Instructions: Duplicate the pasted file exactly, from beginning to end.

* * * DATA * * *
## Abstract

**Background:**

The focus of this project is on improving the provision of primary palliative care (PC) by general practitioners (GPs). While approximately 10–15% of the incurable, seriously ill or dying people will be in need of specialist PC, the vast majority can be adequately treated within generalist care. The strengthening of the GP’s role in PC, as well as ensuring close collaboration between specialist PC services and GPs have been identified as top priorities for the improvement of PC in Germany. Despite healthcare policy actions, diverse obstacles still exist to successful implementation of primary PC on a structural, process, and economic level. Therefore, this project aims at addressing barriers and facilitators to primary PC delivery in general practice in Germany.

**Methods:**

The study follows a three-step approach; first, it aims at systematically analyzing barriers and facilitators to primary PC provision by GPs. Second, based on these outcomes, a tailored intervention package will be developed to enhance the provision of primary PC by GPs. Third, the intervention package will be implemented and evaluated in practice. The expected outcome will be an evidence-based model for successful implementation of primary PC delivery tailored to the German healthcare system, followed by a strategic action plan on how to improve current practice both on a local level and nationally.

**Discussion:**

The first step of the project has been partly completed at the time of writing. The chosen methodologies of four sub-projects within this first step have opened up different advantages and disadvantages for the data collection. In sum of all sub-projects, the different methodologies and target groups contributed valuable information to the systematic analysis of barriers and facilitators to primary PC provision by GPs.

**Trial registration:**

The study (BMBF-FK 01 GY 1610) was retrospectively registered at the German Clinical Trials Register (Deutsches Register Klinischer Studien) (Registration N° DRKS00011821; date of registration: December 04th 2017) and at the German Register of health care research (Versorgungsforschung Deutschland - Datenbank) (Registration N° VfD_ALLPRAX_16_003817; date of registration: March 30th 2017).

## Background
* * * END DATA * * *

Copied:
## Abstract

**Background:**

The focus of this project is on improving the provision of primary palliative care (PC) by general practitioners (GPs). While approximately 10–15% of the incurable, seriously ill or dying people will be in need of specialist PC, the vast majority can be adequately treated within generalist care. The strengthening of the GP’s role in PC, as well as ensuring close collaboration between specialist PC services and GPs have been identified as top priorities for the improvement of PC in Germany. Despite healthcare policy actions, diverse obstacles still exist to successful implementation of primary PC on a structural, process, and economic level. Therefore, this project aims at addressing barriers and facilitators to primary PC delivery in general practice in Germany.

**Methods:**

The study follows a three-step approach; first, it aims at systematically analyzing barriers and facilitators to primary PC provision by GPs. Second, based on these outcomes, a tailored intervention package will be developed to enhance the provision of primary PC by GPs. Third, the intervention package will be implemented and evaluated in practice. The expected outcome will be an evidence-based model for successful implementation of primary PC delivery tailored to the German healthcare system, followed by a strategic action plan on how to improve current practice both on a local level and nationally.

**Discussion:**

The first step of the project has been partly completed at the time of writing. The chosen methodologies of four sub-projects within this first step have opened up different advantages and disadvantages for the data collection. In sum of all sub-projects, the different methodologies and target groups contributed valuable information to the systematic analysis of barriers and facilitators to primary PC provision by GPs.

**Trial registration:**

The study (BMBF-FK 01 GY 1610) was retrospectively registered at the German Clinical Trials Register (Deutsches Register Klinischer Studien) (Registration N° DRKS00011821; date of registration: December 04th 2017) and at the German Register of health care research (Versorgungsforschung Deutschland - Datenbank) (Registration N° VfD_ALLPRAX_16_003817; date of registration: March 30th 2017).

## Background